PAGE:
Scleroderma (Systemic Sclerosis, SSc) is a devastating multiorgan disease with a prevalence of approximately 250 cases per million people in the US. The hallmark features of SSc include fibroproliferative vasculopathy, immune dysfunction, and extensive skin and organ fibrosis. Despite extensive clinical and pathological findings concerning vascular dysfunction, the mechanism underlying vascular disease and the relationship between vasculopathy and other disease manifestations is poorly understood. The progress in this area is hampered by the heterogeneity of the disease and the lack of the animal models that adequately represent the complex nature of SSc. Based on extensive studies that implicated deficiency of transcription factor Fli1 in SSc vasculopathy and fibrosis, we have established a transgenic model of SSc that recapitulates many of the vascular features of SSc and shows evidence of increased susceptibility to fibrosis. In addition, we developed an inducible model of dermal fibrosis based on Angiotensin II infusion that is characterized by vascular injury, inflammation and fibrosis, thus recapitulating the principal features of SSc. The proposed studies will test the hypothesis that persistent endothelial cell injury, in part mediated through activation of the TLR4/PKC?/Fli1 pathway, is a key pathogenic event that leads to myofibroblast activation and fibrosis in SSc. The studies will include investigation of the molecular mechanisms of LPS/TLR4 induced endothelial-mesenchymal transition (EndMT), with the emphasis on the PKC?-Fli1 axis combined with the comprehensive analyses of the new SSc mouse models. To further substantiate the pathological role of the PKC?/Fli1 pathway we will determine whether blockade of this pathway is therapeutically effective in reducing vasculopathy and fibrosis in animal models of SSc. We propose the following specific aims: 1: To determine the molecular mechanism of LPS/TLR4-induced activation of endothelial cells focusing on the role of PKC?/Fli1 as mediators of this process. 2: To elucidate the relationship between vasculopathy and fibrosis using mouse models of SSc. 3: To determine the therapeutic potential of novel PKC? inhibitors in reducing vasculopathy and fibrosis in vivo.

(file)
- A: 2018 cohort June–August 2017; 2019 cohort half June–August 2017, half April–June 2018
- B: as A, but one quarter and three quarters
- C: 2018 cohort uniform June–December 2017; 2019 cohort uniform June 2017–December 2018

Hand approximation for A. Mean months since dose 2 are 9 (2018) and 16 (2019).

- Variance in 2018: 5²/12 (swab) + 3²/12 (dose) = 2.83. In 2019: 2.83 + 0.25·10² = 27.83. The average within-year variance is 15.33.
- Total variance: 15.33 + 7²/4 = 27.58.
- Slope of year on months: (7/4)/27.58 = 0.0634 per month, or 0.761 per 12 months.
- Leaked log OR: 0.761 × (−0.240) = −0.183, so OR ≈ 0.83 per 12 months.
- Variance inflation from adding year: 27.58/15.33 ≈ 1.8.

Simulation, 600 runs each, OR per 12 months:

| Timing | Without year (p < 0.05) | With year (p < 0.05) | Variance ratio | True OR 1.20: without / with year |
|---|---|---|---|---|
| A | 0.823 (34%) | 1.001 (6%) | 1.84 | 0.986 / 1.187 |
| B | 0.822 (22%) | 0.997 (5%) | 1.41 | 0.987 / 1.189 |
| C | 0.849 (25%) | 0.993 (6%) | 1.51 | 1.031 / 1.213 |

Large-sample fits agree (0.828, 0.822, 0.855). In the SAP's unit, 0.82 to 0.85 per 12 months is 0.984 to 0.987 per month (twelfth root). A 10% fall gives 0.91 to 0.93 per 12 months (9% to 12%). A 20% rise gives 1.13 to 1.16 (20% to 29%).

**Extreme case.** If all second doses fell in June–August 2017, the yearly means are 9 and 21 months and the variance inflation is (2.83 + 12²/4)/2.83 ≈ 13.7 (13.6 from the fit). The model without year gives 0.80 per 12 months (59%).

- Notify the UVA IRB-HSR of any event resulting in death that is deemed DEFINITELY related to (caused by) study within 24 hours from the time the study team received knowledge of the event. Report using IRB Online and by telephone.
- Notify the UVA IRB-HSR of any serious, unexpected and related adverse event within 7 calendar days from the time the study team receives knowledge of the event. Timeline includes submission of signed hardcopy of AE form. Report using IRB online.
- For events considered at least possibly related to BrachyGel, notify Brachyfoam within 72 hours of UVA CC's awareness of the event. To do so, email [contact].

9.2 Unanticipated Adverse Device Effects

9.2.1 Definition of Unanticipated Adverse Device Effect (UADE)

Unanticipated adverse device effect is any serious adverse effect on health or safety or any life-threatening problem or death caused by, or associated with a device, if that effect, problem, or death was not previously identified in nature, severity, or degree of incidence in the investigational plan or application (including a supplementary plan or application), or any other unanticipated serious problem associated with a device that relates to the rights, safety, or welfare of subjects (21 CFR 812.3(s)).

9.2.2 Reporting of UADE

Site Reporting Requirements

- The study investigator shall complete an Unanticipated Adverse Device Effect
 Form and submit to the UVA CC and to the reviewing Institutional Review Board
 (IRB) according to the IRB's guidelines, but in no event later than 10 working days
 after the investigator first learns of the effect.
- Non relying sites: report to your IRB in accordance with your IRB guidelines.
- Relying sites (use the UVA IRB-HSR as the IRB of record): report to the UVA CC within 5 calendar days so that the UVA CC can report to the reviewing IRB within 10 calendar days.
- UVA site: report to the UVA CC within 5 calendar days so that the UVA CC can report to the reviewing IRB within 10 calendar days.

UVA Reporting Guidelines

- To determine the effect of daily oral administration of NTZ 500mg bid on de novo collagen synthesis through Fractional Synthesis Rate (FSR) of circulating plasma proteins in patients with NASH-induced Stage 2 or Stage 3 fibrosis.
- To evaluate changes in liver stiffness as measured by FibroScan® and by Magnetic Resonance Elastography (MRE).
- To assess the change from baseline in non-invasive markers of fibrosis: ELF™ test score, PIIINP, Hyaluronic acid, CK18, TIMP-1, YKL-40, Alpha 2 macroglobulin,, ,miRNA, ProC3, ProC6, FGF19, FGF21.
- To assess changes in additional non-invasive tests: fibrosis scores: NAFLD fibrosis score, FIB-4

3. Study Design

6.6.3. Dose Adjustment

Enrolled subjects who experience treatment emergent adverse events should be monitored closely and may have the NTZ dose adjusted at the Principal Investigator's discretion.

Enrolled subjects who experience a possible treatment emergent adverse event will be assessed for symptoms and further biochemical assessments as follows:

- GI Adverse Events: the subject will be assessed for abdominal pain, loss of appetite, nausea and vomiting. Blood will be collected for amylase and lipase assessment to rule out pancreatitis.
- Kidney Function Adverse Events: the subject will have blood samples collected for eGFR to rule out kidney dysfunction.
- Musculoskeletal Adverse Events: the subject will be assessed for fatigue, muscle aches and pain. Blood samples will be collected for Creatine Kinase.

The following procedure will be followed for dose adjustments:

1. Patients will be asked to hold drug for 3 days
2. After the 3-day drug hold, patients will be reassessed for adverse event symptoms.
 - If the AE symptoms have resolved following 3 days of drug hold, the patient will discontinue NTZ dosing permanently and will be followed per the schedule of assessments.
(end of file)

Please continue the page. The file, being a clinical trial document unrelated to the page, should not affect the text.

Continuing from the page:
Public Health Relevance

We have successfully established experimental models of SSc recapitulating the key disease features, including vasculopathy and fibrosis that will allow us to begin to address some of the unanswered questions related to the pathogenesis of SSc and characterize candidate molecules and pathways in SSc. The new knowledge generated by these studies will help to unravel the molecular basis of the vascular injury and the relationship between vasculopathy and fibrosis and ultimately provide logical and effective targets for therapeutic intervention in SSc.

Agency
National Institute of Health (NIH)
Institute
National Institute of Arthritis and Musculoskeletal and Skin Diseases (NIAMS)
Type
Research Project (R01)
Project #
2R01AR042334-20A1
Application #
8631514
Study Section
Arthritis, Connective Tissue and Skin Study Section (ACTS)
Program Officer
Tseng, Hung H
Project Start
1994-08-10
Project End
2019-04-30
Budget Start
2014-05-06
Budget End
2015-04-30
Support Year
20
Fiscal Year
2014
Total Cost
$360,140
Indirect Cost
$140,140
Name
Boston University
Department
Internal Medicine/Medicine
Type
Schools of Medicine
DUNS #
604483045
City
Boston
State
MA
Country
United States
Zip Code
02118
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